Future directions for multimodal data-driven simulation

To ensure that clinicians and clinical teams perform at the peak of their potential, it is crucial to employ optimized teaching and training approaches. This necessarily includes personalized training, targeted to individual needs, abilities, and preferences. Achieving this in a consequential way depends on the ability to access and analyse comprehensive multimodal data. Standard terminology and architecture will likely prove useful in interpreting large amounts of multi-source data across individuals, disciplines and institutions.

The pilot study described in this essay barely scratches the surface of what is possible; following the results of this pilot, the PREPARE platform is now being rolled out across all graduate medical training programs and undergraduate medical clerkships at the parent institution. This should immediately enhance existing simulation education curricula by facilitating objective, data-driven debriefing around specific learning events. In the long term, datasets generated by use of the platform will allow for the application of machine learning, cluster analysis and other statistical techniques to better understand factors that facilitate or inhibit peak performance. With a standardized portable evaluation platform such as PREPARE, it may also be possible to evaluate real-world clinical performance, which could allow for correlative analysis between performance in training and performance in vivo, further informing the optimization of training modalities and improving the understanding of human performance in the clinical setting.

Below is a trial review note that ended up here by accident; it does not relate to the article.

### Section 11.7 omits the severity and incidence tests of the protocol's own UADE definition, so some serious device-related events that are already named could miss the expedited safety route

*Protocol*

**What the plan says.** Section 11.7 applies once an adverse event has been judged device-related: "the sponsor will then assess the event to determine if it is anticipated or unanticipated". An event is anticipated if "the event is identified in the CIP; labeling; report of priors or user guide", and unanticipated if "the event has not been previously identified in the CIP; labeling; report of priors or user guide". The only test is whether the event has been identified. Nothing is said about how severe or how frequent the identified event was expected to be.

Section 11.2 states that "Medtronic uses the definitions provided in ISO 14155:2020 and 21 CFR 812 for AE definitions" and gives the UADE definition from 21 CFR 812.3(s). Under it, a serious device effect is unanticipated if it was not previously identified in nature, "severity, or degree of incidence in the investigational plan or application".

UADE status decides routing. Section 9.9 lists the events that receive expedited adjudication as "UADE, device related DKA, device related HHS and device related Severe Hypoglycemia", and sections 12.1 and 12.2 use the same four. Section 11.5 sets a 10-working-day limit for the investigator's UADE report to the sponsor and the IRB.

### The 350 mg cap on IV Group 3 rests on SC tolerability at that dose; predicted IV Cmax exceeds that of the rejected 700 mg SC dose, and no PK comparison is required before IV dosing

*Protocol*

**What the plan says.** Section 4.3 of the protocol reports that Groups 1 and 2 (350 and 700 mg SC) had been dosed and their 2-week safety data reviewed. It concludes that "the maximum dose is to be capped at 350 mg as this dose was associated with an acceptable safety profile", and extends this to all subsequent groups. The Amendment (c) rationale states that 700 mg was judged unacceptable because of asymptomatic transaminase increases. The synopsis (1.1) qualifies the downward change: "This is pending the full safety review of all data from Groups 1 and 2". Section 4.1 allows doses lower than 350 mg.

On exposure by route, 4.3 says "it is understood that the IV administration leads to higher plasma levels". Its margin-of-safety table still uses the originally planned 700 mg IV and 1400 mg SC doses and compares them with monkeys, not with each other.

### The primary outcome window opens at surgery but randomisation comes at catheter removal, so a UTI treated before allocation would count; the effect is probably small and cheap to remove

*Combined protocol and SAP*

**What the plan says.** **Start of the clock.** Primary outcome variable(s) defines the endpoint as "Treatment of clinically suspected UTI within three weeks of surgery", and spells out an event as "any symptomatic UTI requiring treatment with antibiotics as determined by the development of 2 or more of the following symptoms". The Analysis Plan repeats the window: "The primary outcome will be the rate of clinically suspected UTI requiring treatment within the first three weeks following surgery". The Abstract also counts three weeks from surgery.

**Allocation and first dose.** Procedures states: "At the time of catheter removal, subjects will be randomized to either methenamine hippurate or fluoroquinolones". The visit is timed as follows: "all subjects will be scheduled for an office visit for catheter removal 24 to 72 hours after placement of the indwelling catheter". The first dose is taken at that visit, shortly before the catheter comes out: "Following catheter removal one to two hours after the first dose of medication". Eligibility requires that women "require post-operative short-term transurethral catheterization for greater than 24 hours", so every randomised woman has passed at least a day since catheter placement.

Research in the areas of wearable physiological monitoring for performance assessment during training and real-world operational settings is not a new pursuit and has been the subject of many prior and ongoing research efforts [17,18], but these have yet to be fully integrated into a comprehensive standardized performance evaluation system. As commercially available physiologic monitors become less intrusive and of higher fidelity, efforts in the near future should be able to incorporate additional data streams such as portable electroencephalography and eye tracking, and thus provide objective insights into physical, mental and temporal workloads and distractions [19,20]. Eye tracking and accelerometry may be able to inform human factors and ergonomics driven approaches to optimize workflows.

One potential downside to current commercial wearable monitors is that their out-of-the-box algorithms are heavily processed to minimize noise. While this may be acceptable in certain applications, during relatively short and intense simulation sessions signals may be masked by averaging algorithms. Systems should be designed around the ability to access and analyse high sampling frequency raw data to maximize the ability of signal detection. To this end, PREPARE contains algorithms to capture instantaneous changes in physiological data (e.g. heart rate) which helps capture learner experiences and changes in stress as they dynamically evolve during patient care scenarios.

Taking a lesson from Safety II [21,22], cluster analysis using adaptive learning systems such as PREPARE may help identify characteristics that top performers have in common, perhaps informing subsequent efforts to upskill other individuals in a personalized fashion. Learner-level analytics, informed by tracking performance over time and compared to large datasets, may be applied to personalize training, informing aspects such as frequency, content, intensity and modality.